2019 Bike Walk Vote City Council Candidate Survey – District 3

Councilman Bruce Kraus

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Chris Kumanchik

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City Council District 3 Candidates respond to biking and walking issues

Since 2009, BikePGH has been educating our Members and facebook and twitter followers on how committed the candidates are to improving your experience and safety while walking and biking.

We’ve collected questionnaires from nearly every City Council candidate for the upcoming primary election in May. Locally, the primary election is often more important than the general election for determining who will represent Pittsburghers. If you are unsure what district you live in, please see the City’s website.

BikePGH is not allowed to endorse candidates. Answers have been lightly edited for formatting, otherwise these are their words.

Bike Walk Vote the Primary on Tuesday, May 21


What roles do you think City Council can play in making cities safe, accessible and friendly for residents to walk and bike?


Councilman Bruce Kraus

I believe City Council plays a significant role in developing walkable/bikeable neighborhoods because as more walkable/bikeable neighborhoods are developed we see that there are opportunities to realize benefits for the environment, an individual’s health, economic development, and real estate property values.

Walkable/bikeable communities foster a greater sense of safety and community. Walkable communities encourage fewer car trips and minimize air and noise pollution since residents can easily walk to anything they may need on a day-to-day basis.

The growth of walkable communities will continue as more young residents move into the real estate market, since the benefits of these communities are especially attractive to younger generations.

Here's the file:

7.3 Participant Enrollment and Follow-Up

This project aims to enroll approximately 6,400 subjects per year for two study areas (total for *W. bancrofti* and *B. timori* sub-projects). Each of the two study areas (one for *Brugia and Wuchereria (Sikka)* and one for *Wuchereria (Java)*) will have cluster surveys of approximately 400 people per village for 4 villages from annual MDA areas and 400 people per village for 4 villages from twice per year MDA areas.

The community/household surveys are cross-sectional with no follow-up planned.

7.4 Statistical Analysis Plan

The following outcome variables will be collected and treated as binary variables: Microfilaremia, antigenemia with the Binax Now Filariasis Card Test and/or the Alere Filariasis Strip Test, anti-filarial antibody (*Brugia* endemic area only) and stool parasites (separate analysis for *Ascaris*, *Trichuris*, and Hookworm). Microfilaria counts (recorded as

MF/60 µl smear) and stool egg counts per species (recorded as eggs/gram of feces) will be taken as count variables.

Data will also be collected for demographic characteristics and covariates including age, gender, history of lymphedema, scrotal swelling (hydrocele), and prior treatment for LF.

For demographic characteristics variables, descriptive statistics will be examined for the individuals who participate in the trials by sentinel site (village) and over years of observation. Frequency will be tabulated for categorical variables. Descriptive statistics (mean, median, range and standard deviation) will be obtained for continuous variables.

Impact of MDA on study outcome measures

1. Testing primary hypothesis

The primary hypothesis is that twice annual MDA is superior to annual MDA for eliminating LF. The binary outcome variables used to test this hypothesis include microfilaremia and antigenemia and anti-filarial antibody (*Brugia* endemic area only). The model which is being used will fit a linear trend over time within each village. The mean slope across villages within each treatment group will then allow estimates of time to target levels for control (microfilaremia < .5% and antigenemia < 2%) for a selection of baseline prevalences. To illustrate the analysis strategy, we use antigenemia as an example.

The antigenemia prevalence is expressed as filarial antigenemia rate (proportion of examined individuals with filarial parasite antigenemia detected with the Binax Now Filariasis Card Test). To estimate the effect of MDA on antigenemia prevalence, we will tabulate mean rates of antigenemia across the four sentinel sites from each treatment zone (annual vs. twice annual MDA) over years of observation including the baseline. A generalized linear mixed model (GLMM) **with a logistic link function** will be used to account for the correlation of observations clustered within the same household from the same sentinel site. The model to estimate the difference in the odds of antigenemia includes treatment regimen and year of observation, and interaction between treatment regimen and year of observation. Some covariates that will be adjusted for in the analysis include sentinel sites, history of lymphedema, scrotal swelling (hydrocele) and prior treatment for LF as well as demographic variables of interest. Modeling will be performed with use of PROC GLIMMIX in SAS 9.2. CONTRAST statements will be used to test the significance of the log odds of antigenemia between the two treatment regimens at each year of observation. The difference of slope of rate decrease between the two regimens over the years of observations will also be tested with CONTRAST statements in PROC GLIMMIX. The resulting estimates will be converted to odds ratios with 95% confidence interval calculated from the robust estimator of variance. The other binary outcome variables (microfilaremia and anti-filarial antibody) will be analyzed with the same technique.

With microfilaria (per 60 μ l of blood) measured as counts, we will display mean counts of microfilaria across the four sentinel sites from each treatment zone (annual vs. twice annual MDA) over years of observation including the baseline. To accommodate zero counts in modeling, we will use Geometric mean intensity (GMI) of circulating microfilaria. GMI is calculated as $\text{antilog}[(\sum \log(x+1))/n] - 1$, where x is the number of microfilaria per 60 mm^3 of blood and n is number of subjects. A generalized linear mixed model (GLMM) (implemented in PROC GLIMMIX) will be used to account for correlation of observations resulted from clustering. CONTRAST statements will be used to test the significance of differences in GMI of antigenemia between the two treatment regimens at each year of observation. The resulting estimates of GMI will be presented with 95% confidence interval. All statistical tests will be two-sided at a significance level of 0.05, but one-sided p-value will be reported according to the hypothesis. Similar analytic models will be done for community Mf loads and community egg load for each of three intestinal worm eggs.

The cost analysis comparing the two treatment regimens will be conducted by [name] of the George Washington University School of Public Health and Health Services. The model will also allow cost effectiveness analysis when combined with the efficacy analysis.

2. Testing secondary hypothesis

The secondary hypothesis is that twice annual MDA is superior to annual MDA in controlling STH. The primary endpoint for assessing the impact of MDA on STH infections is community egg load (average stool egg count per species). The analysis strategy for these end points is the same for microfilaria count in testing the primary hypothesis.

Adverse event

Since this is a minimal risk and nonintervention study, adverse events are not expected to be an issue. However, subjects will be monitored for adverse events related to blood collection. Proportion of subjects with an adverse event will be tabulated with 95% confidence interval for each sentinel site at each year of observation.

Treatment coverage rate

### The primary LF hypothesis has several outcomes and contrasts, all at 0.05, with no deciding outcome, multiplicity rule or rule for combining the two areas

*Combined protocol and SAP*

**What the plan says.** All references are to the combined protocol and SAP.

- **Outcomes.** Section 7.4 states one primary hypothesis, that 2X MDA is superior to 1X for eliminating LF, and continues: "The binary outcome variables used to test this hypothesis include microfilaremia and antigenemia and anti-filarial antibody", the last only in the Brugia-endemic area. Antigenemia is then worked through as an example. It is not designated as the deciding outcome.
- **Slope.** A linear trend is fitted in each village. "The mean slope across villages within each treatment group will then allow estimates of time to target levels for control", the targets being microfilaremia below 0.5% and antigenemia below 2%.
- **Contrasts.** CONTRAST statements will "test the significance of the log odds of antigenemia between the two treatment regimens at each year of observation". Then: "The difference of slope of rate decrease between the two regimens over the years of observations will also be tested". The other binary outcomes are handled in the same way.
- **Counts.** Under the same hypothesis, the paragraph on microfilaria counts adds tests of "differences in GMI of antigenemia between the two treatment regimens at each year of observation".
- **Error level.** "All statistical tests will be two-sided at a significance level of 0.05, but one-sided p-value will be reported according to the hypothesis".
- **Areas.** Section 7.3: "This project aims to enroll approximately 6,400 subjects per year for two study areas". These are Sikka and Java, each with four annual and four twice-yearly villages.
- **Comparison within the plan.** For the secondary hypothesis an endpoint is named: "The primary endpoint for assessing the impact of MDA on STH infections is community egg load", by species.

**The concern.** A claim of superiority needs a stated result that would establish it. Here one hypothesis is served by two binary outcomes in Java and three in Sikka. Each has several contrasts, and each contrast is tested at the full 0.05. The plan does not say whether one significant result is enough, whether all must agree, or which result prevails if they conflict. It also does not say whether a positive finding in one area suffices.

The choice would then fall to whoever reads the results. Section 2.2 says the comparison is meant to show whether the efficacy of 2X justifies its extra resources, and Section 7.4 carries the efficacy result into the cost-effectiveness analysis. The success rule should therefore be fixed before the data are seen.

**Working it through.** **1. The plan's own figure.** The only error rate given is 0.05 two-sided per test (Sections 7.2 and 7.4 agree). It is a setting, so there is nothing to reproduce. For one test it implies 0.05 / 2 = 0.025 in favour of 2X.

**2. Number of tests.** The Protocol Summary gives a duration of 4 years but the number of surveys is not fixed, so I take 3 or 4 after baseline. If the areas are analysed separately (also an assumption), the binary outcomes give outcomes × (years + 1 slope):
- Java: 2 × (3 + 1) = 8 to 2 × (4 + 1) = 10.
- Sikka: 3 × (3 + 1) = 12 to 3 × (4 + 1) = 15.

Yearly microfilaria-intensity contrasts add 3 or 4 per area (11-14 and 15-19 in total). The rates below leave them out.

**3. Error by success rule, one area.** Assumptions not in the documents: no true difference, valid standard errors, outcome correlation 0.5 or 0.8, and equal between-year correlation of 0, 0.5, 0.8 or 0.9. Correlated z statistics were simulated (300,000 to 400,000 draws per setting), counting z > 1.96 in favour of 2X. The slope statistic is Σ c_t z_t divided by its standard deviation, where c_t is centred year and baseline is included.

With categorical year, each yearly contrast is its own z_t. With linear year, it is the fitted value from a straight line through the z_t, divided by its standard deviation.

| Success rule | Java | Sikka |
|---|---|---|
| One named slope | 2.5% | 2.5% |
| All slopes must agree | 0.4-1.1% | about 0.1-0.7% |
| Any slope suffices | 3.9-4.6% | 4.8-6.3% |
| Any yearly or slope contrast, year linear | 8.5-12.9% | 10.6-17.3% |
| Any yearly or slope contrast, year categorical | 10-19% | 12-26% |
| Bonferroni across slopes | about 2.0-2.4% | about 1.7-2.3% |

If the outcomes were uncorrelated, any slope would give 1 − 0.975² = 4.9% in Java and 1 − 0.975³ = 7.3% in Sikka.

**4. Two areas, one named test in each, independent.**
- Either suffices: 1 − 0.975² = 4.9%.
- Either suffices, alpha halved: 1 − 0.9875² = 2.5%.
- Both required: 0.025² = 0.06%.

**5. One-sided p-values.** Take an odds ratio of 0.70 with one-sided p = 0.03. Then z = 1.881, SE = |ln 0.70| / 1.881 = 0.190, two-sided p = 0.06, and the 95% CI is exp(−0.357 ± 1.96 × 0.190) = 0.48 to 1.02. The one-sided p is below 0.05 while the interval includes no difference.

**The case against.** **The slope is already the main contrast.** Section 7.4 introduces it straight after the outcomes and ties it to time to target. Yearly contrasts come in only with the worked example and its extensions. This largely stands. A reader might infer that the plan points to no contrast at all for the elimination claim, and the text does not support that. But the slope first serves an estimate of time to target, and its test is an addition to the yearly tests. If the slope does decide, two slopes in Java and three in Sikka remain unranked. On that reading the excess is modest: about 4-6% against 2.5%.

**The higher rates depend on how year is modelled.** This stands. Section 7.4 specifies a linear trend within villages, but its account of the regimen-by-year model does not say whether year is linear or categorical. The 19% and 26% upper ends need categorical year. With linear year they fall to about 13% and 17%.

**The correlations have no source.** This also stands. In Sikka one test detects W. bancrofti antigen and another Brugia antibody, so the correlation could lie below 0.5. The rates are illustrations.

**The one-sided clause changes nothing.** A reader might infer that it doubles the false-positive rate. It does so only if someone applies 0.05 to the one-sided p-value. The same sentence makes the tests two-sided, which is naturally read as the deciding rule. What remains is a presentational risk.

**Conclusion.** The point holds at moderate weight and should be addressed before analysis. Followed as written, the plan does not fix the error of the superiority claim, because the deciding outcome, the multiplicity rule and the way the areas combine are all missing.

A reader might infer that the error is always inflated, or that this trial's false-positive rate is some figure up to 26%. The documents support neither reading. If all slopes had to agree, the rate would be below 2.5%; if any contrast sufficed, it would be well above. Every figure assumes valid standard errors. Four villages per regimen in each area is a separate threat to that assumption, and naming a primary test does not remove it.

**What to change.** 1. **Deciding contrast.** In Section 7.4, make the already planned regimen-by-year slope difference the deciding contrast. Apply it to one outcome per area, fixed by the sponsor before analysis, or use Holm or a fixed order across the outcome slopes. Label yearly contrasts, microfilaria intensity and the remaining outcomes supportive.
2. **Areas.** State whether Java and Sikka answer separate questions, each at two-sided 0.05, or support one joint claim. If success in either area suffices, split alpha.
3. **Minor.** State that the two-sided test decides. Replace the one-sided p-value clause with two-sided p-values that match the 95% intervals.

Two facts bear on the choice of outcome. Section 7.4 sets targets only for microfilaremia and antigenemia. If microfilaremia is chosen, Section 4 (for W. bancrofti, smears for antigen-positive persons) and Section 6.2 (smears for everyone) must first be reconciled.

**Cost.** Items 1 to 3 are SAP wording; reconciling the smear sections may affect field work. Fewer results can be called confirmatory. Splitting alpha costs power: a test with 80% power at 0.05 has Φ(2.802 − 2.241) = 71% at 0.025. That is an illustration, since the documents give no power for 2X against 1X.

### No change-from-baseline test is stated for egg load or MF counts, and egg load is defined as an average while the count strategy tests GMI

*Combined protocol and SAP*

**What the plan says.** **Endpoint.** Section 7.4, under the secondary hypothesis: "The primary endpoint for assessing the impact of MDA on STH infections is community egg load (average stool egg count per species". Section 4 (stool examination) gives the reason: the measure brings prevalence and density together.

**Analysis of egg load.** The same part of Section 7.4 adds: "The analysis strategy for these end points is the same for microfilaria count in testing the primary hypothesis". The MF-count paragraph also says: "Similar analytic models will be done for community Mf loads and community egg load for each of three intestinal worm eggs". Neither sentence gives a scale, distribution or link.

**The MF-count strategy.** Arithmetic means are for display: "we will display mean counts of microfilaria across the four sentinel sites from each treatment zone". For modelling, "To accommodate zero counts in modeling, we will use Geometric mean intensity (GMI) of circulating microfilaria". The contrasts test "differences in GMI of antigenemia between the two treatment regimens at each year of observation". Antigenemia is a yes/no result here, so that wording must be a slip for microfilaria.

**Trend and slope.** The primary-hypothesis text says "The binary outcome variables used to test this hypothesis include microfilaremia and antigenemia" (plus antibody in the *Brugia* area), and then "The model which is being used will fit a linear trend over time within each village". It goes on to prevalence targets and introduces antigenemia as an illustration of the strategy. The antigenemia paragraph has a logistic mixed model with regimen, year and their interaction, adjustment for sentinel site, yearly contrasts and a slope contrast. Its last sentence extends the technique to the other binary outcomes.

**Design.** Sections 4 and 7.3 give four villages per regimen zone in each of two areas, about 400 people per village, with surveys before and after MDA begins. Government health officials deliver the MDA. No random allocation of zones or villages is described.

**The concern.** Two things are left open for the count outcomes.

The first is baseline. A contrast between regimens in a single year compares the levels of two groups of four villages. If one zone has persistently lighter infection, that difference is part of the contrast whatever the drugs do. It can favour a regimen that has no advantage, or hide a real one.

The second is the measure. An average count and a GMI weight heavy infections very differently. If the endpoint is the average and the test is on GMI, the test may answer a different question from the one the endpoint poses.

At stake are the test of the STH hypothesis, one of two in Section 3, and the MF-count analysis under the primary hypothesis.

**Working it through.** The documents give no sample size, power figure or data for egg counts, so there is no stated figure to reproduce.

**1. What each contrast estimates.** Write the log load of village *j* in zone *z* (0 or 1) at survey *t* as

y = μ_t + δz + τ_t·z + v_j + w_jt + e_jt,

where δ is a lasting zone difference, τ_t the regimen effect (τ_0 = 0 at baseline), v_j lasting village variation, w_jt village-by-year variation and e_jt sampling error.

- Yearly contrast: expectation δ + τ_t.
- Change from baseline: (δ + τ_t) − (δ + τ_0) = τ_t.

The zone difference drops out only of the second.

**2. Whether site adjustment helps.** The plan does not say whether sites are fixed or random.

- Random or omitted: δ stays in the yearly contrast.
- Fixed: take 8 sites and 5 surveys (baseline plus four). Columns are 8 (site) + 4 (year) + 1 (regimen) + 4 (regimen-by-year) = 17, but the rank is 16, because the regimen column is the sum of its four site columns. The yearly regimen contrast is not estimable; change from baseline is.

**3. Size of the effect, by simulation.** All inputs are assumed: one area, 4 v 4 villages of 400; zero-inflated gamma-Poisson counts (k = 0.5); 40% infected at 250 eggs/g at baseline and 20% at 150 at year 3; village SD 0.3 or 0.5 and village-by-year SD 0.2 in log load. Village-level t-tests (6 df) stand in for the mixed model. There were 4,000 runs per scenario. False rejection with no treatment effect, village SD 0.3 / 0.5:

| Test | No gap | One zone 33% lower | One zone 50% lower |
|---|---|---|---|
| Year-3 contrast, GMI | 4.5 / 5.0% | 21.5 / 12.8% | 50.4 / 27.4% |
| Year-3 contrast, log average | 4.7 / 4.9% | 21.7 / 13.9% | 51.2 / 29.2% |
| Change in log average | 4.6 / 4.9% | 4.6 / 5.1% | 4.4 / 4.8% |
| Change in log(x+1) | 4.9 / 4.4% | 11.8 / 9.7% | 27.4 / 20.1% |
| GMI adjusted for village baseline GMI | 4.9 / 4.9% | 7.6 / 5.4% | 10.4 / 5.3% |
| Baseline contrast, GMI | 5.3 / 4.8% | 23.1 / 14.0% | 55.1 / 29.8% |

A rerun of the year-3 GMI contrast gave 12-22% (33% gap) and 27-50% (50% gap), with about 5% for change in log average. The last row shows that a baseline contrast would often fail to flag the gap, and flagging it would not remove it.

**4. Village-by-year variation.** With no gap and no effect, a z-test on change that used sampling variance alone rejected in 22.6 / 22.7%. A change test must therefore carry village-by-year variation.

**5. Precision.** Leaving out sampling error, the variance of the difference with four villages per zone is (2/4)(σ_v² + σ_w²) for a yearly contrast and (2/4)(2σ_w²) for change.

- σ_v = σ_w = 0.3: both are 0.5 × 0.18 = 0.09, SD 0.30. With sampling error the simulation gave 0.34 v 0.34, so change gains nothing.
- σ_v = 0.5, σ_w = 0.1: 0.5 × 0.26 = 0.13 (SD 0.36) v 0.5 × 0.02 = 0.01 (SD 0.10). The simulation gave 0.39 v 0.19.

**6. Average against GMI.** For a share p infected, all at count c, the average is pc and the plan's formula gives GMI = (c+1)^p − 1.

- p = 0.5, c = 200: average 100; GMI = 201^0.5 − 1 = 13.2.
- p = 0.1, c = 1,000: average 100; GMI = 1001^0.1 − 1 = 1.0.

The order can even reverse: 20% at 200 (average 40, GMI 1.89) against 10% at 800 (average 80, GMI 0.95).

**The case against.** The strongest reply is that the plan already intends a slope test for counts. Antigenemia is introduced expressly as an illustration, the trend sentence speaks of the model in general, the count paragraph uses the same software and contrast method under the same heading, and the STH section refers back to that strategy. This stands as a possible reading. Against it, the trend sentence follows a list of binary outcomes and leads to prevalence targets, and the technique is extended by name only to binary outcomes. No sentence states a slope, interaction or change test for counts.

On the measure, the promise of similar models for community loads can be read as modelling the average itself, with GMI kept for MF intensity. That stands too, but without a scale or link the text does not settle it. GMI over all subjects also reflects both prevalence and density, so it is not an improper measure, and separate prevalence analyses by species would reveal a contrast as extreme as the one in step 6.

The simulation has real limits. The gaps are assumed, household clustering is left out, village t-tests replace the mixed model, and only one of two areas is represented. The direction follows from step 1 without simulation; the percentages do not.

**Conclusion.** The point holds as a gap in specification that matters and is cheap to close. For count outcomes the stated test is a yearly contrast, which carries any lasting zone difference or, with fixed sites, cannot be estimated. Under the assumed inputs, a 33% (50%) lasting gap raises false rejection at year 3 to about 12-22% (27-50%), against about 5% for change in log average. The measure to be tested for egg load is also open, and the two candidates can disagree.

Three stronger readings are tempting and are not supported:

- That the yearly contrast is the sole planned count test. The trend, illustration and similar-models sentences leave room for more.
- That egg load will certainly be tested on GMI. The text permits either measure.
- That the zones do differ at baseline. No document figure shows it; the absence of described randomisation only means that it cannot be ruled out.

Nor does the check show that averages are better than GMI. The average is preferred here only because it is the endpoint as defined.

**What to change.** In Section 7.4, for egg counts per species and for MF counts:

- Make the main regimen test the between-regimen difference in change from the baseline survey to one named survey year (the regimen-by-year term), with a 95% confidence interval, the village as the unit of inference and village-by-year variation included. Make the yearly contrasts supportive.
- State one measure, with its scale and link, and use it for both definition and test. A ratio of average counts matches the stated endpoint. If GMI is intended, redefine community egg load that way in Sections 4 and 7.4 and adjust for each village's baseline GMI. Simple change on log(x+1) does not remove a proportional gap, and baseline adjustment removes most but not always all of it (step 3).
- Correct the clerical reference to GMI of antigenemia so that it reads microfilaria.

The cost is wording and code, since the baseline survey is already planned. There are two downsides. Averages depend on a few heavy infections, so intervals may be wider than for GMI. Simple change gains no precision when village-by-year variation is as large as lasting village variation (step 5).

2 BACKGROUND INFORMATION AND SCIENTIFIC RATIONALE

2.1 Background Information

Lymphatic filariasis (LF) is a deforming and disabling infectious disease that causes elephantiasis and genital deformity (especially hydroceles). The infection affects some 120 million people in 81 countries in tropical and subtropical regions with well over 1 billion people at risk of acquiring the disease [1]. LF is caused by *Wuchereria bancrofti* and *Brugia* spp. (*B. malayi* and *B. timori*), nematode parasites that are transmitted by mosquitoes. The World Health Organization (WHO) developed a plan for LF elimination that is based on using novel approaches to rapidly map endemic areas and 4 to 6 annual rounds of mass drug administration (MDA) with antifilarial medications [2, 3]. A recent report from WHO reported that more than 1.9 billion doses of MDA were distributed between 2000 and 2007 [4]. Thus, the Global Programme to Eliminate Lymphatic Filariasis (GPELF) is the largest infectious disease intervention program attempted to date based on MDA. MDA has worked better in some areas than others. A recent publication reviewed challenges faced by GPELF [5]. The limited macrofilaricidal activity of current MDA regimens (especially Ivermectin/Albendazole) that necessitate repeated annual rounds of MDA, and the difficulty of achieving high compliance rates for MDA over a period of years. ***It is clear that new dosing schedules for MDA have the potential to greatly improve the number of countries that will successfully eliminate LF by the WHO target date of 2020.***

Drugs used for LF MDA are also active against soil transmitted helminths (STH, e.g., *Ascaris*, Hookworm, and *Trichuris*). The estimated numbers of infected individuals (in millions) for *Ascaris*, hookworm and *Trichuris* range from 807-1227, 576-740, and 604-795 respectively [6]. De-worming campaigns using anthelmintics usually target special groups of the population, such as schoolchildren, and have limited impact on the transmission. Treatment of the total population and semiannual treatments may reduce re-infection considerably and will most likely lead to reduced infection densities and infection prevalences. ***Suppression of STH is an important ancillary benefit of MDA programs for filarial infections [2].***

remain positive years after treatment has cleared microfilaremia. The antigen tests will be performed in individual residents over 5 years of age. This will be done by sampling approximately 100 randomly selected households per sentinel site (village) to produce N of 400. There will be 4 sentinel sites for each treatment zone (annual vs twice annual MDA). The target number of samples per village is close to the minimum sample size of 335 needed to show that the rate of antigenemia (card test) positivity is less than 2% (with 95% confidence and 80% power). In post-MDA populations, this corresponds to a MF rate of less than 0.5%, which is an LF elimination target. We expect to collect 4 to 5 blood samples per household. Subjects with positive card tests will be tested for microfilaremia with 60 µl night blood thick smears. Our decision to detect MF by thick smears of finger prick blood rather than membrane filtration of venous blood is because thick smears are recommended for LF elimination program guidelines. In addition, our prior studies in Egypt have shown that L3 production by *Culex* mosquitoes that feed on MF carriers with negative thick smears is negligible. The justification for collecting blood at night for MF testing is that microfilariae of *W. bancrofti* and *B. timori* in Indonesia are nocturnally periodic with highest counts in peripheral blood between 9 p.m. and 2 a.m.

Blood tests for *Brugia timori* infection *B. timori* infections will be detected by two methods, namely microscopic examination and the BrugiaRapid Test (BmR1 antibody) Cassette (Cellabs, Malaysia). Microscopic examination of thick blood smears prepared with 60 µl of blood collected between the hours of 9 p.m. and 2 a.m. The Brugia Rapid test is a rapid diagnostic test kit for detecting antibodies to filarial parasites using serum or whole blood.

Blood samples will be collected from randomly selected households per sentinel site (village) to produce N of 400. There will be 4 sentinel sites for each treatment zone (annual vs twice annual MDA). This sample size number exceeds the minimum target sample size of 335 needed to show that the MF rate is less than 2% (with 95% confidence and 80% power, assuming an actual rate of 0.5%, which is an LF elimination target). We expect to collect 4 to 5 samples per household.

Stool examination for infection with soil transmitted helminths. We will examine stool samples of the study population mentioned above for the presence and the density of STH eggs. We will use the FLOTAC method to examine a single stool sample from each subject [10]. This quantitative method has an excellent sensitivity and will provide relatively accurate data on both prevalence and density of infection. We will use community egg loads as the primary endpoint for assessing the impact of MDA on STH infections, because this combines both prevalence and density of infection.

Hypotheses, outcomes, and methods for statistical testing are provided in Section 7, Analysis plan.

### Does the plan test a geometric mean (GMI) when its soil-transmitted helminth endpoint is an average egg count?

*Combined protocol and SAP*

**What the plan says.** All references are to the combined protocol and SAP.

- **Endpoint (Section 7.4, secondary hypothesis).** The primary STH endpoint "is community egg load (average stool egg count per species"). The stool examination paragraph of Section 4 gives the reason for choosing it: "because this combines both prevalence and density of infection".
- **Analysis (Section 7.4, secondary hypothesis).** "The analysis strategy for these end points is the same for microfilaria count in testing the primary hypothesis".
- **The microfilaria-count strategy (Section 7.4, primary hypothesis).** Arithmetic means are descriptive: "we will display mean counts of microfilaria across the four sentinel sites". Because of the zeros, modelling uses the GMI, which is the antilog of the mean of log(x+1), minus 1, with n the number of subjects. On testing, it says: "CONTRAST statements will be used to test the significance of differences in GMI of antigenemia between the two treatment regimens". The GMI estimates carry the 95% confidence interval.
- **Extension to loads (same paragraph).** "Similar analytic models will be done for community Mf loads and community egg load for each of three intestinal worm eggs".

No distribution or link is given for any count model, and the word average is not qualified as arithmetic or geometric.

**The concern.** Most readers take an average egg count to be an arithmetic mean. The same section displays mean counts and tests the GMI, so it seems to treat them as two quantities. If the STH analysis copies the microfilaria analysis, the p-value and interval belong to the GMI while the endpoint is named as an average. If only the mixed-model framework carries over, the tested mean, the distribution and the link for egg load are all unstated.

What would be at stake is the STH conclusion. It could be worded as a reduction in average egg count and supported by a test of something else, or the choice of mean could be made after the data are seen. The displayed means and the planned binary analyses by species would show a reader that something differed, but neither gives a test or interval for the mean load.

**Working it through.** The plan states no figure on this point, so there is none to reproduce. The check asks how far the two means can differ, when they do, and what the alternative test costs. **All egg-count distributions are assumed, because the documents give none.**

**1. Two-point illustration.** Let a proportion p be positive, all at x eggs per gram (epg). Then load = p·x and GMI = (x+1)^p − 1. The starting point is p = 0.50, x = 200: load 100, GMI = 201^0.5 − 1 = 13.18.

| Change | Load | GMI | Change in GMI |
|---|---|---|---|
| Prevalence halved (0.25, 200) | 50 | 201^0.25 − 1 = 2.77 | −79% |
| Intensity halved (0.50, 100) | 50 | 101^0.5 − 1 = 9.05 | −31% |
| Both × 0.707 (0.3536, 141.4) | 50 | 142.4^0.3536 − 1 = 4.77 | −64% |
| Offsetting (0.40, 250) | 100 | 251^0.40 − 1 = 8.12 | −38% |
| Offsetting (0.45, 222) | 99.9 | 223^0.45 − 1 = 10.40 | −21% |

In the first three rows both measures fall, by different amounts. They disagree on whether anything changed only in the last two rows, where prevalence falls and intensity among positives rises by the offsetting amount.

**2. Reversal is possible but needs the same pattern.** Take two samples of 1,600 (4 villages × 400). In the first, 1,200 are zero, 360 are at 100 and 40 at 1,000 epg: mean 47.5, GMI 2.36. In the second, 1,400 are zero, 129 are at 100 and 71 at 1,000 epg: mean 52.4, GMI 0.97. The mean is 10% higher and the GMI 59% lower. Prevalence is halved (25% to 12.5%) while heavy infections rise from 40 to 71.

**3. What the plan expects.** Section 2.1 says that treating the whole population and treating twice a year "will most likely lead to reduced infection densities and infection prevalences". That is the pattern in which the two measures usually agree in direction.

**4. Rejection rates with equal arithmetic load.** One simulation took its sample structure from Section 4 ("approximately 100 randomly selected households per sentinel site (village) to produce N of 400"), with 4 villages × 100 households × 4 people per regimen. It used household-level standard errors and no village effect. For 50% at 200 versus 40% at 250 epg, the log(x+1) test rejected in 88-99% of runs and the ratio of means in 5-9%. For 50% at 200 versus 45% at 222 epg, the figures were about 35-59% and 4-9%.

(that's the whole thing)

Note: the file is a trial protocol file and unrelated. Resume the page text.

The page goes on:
Chris Kumanchik

City Council pretty much dictates rule over the infrastructure governed, owned and operated by the city. Council in my opinion has presented a lot of great ideas and implemented some newer features to our city which makes it safer and more accessible, but I think the additions were far too expensive and not done as efficiently as they could have been.

We can lower the costs of these innovations and do a much better job engineering them. I believe we need to have a future-oriented approach to Pittsburgh’s progressiveness rather than being so abrupt and ineffective. That is the voice I wish to bring to the table.


Ken Wolfe

The city can enact or fund some innovative approaches to mobility diversity. The topography of our city brings difficulties to many. In my district I had approached the Mayor about a proposal for a bike escalator to assist bikers to be able to get up the steep cliff face change in elevation between the Southside flats the the hilltop area. Like this one in Norway https://www.atlasobscura.com/places/trondheim-cyclocable . Crosswalks being painted in residential areas and using bump outs in some of our neighborhood business districts to keep pedestrians safer.

We’d like to hear your thoughts on the expanding bike lane network over the past decade. What’s working? Where can the City improve?


Councilman Bruce Kraus